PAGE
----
By Ooi Kee Beng
IN THE DAYS before nation states, polities in Southeast Asia were largely trading ports. These dots, constituted the maritime routes along which fortune-seekers of old travelled.
All sorts – those with brains as much as much as those with brawn – went where conditions were most promising for the moment. These could be people who originated in the region or from outside the region.
This is my first point. Migration was the norm in Southeast Asia. From founders of city ports like Parameswara down to the common Minangkabau, migration was a necessity.
A voyage to greener pastures was – and is – the best career path to take in a maritime trading region.
The “drain” of people from A to B was a basic economic dynamic. It did not need to be permanent, and it could flow further afield or simply loop backwards. Today, calling this flow a loss of brains confuses the matter badly.
My second point is that the notion of a brain drain comes from the biased perspective of the nation state.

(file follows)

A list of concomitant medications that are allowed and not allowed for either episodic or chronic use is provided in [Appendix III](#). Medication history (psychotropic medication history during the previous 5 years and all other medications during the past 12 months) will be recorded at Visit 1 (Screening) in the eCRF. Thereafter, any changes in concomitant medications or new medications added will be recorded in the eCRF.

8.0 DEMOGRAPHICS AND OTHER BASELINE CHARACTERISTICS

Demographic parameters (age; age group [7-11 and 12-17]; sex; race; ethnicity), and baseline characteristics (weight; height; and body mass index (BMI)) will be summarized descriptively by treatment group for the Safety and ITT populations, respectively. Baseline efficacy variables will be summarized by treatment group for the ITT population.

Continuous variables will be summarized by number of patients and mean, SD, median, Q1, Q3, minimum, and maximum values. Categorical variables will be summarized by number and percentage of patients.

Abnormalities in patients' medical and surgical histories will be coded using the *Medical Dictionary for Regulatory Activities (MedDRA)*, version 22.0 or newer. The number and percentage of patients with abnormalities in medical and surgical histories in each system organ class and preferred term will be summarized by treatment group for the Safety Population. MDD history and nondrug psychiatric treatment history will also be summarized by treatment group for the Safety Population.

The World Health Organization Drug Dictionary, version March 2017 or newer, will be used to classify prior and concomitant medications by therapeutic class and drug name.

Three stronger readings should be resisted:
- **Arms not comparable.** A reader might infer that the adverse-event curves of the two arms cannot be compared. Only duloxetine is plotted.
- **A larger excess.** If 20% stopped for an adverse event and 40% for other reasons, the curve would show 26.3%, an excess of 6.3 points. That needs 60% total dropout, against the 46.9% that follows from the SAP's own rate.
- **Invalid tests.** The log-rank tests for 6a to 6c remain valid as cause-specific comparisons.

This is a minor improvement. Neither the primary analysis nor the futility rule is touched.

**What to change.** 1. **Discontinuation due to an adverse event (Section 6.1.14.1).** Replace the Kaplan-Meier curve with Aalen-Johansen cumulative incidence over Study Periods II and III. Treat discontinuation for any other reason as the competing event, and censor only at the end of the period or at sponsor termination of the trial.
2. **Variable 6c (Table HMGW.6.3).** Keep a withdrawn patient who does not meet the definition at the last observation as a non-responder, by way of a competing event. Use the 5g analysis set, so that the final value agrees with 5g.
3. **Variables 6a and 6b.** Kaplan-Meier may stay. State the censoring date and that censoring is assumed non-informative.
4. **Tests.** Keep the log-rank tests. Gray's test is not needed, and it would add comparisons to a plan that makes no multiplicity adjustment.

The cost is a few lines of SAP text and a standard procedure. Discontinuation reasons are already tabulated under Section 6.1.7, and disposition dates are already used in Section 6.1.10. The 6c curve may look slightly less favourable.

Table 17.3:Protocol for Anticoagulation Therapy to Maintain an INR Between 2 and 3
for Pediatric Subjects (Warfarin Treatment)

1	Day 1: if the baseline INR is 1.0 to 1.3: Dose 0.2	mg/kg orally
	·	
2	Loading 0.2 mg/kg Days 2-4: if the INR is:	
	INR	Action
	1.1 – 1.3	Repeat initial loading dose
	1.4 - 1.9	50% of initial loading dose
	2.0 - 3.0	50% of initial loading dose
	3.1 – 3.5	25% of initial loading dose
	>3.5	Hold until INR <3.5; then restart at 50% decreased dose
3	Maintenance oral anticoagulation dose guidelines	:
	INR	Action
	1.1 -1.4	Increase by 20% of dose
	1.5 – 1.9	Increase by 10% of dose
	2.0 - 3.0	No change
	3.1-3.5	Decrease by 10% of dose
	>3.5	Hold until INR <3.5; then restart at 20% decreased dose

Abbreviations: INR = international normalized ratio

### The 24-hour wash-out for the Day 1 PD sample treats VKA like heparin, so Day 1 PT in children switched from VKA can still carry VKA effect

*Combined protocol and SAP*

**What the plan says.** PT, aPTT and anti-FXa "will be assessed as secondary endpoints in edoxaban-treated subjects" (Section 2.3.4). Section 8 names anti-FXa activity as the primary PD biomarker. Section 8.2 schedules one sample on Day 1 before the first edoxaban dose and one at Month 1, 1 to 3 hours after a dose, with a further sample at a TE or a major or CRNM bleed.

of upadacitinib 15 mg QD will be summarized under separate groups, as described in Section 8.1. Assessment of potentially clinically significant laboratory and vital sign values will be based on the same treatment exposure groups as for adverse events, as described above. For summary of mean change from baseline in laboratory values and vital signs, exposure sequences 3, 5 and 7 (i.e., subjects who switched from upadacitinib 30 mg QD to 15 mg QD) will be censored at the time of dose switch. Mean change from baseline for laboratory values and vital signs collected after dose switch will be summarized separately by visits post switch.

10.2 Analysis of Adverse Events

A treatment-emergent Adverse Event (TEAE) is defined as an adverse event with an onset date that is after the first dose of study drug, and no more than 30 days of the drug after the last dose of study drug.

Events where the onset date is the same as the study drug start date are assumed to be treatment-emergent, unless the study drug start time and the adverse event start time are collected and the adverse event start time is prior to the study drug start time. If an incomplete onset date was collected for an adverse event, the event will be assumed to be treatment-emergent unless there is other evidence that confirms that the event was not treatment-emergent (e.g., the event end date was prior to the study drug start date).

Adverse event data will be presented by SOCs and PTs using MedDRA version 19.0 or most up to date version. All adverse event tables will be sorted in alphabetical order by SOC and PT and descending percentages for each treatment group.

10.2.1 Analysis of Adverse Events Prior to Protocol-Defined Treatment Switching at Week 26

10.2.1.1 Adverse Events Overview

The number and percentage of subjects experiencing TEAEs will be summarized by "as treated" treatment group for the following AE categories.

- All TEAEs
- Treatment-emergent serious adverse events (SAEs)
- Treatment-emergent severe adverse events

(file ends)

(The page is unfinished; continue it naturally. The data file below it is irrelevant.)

There is no doubt of people who are educated by the state, who then move to work elsewhere. The state does not like this phenomenon because it thinks it somehow wns the people it educates, at least for a time. It does not see it as its duty to educate its citizens for their own sake. These people are most easily denoted as part of the brain drain.
But then, there is a huge group of mobile citizens who moved first and then got their skills and their education somewhere else. They would have been more correctly considered part of a Brawn Drain when they left. It was only after they became successful that the jealous state decided to consider them as talents lost. My third point is simply that “brain” is a difficult concept to use in this context.
May main point remains this, that it was the norm for Southeast Asians to move between urban centres in search of a better future for themselves and for their family. And it still is.
What hides this is that following the fall of colonialism, national leaders tended to champion the rural hinterland, mainly because that was where the numbers could be recruited to support them in their struggle against other urban elites.
The most dramatic case of this was Mao’s use of the peasant. Closer to home, we have Malaysia’s UMNO trying hard to represent the rural population despite its leaders being urbanites.
On the other end, we have a place like Singapore, which not only did not have to deal with a rural population and its pre-modern culture but latched itself to the global economy. In that sense, tiny Singapore, despite being the most modern city in the region, is highly reminiscent of the old port city.